b. All Oriatés are obligated to support the decision of the Oriaté that decided to abandon a ceremony and to express their solidarity with the initial Oriaté’s decision by not officiating in stead, in defense to our religious legacy.
c. In the event that another Oriaté is called to replace the one that left, the new Oriaté has the following ethical obligations:

i. Investigate the reasons that provoked the incident.
ii. Communicate with the previous Oriaté in order to ascertain the details of the incident.
iii. After hearing both sides, determine the best way to proceed. If the circumstances that occasioned the conflict persist, all persons that adhere to these accords are morally and ethically obligated to refuse to perform their services.

The dissemination and diffusion of this accord and its stipulations to inform our priesthood and religious community will be of extreme importance.

IX. All priests and devotees of the Traditional Yoruba Religion may attend our public events and ceremonies as long as they act and carry themselves in a cordial, civil, and ethical manner. They shall not proselytize or employ coercive or pejorative methods or propaganda that would be considered offensive to our religious legacy, inasmuch as that would give motive to request that they cease and discontinue such behavior or communication. If the behavior persists, they shall be asked to leave the premises at once. Albeit, the person sponsoring the event or ceremony has the right to admit or deny entrance to any person or persons to their public ceremonies.

The Oba Oriatés and their apprentices that hereby ratify and sign these accords, are beholden to the task of convening meetings and to communicate to their followers, other Olorishas and Babalawos of the Lukumi Religion in the United States and the Lukumi Diaspora, by whatever means at their disposal, the particulars of these accords. Furthermore, this council emphasizes the need to communicate the particulars of these accords to all other priests and followers of the different Orisha traditions of the Americas and the Diaspora.

X. These accords will admit the signatures of the Olorishas and Babalawos that would like to add their names and support to this council and accords, either by proxy, in person or by electronic means.

XI. It is understood that these accords are public domain, and as such are permitted and authorized to be broadcast by any and all means of communication.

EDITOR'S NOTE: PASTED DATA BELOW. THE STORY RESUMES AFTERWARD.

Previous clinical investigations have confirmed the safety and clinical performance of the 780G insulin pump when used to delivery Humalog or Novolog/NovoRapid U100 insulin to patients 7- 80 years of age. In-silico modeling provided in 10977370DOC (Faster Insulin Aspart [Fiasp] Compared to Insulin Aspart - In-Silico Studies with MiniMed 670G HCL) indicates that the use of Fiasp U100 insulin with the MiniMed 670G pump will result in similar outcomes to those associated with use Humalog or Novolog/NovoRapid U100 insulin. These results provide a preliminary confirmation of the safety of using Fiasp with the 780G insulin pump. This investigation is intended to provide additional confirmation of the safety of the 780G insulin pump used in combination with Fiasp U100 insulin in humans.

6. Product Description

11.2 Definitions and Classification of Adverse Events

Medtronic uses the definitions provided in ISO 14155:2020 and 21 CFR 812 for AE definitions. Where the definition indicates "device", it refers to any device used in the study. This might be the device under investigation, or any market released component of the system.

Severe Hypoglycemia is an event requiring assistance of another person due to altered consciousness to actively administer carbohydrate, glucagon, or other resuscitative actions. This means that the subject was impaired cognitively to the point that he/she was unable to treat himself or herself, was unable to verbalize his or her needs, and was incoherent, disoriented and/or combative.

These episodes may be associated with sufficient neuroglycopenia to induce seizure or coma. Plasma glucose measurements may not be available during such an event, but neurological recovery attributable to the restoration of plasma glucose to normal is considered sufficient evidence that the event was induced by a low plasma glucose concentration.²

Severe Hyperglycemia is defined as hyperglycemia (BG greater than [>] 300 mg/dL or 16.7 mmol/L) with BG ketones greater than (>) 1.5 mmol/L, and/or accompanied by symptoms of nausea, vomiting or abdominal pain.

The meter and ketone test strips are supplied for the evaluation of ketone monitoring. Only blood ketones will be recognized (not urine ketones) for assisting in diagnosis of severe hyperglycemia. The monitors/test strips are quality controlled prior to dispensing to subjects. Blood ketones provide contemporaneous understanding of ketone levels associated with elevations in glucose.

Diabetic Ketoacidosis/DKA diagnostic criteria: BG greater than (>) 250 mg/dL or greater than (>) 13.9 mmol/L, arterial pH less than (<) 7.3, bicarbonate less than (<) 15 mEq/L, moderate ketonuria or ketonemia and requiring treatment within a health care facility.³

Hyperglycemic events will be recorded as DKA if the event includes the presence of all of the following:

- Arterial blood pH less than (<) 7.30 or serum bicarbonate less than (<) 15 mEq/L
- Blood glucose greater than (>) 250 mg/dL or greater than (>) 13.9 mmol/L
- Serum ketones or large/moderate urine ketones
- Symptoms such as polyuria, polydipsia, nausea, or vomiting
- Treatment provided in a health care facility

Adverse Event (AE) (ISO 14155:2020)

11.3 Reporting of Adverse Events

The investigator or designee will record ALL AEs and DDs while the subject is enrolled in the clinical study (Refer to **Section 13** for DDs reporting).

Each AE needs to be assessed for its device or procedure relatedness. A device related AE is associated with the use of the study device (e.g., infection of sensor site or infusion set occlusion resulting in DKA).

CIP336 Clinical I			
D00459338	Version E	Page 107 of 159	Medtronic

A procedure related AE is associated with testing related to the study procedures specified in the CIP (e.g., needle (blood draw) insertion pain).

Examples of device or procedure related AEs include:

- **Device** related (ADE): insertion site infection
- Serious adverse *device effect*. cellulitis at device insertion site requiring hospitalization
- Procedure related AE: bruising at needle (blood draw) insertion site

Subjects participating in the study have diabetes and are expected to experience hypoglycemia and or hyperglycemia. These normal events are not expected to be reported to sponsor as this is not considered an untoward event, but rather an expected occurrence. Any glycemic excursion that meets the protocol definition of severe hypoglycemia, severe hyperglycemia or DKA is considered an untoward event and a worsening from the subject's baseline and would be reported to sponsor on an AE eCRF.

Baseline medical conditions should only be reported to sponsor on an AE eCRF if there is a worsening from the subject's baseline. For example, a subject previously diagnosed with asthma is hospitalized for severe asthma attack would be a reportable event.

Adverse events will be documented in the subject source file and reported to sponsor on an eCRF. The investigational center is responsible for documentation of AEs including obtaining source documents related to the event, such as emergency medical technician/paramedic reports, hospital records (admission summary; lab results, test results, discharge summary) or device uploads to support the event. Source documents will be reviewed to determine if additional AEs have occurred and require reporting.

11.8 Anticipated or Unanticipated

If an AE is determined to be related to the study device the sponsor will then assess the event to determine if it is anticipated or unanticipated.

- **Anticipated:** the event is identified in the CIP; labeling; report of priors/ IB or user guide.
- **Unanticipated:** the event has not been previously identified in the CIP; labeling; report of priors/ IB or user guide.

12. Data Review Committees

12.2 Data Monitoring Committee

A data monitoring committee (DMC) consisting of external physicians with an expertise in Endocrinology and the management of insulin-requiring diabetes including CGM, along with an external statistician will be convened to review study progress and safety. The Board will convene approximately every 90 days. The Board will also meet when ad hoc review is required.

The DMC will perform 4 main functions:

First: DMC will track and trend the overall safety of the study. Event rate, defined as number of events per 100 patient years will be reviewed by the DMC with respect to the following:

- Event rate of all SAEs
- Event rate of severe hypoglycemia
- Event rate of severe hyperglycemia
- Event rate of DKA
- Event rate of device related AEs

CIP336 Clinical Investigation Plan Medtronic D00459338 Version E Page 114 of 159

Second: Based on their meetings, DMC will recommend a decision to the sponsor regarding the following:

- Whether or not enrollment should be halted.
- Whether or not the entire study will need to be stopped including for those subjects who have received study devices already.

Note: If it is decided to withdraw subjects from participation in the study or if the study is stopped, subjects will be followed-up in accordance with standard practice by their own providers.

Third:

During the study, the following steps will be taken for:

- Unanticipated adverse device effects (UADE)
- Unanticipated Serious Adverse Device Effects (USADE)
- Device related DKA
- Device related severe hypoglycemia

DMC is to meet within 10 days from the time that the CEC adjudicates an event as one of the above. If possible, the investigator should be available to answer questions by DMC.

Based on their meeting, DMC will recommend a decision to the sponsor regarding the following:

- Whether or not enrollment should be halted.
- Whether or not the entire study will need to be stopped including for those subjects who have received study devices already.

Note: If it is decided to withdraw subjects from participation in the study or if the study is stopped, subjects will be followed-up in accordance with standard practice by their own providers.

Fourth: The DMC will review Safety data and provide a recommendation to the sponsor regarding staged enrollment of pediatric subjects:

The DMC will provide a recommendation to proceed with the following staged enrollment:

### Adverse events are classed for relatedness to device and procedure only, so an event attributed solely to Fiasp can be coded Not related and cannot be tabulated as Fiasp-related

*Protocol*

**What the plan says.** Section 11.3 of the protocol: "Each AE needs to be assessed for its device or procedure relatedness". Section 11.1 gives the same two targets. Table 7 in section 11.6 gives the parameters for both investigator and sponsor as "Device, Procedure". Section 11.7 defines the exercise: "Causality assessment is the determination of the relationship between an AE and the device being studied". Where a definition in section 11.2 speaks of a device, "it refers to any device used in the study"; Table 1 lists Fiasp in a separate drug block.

Please your comments and thoughts on this matter are welcomed , I ask all YTR what is your opinion on this ? I trust you will not remain quiet.

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June 18, 2010 - Posted by | Uncategorized


  1. sO sAD. TREE CANNOT FLOURISH WITH OUT ITS ROOTS. There would be no Lukumi/Santeria if it were not for Traditional Yoruba Ifa. There would no transformation of African religious tradition in the New World if there was no Africa. Wow How can you separate something that constanly refer back to Africa, in the words, songs and dance. folks need to dump the Ego and sit down some damn where. The truth is it comes from Africa

    Comment by osunfunmilayo | June 28, 2010 | Reply

  2. Every Ile has the right to practice Ifa/Orisa as Olodumare manifest. Let them do as they wish, the energy of Ifa is strong in my Ile and will continue, Ase is of my ancestors who came through the different slave ports. If one feels they have the ultimate Ase…LOL, which Odu supports these statments? Let them remain independant…Oda…FA

    Comment by Ifa Yemi | September 30, 2010 | Reply

  3. I’ve visited Miami to see for myself that which I saw in the making about in the 1980s. There is going to big problems with some of the people because they refuse too acknowledge the source. So be it, IFA will correct it all. Also, our folks that do go home to the source, to learn , to see the source; you must also have the same respect for our folk here that you have for your treacher there!!! F A

    Comment by f. d | January 19, 2013 | Reply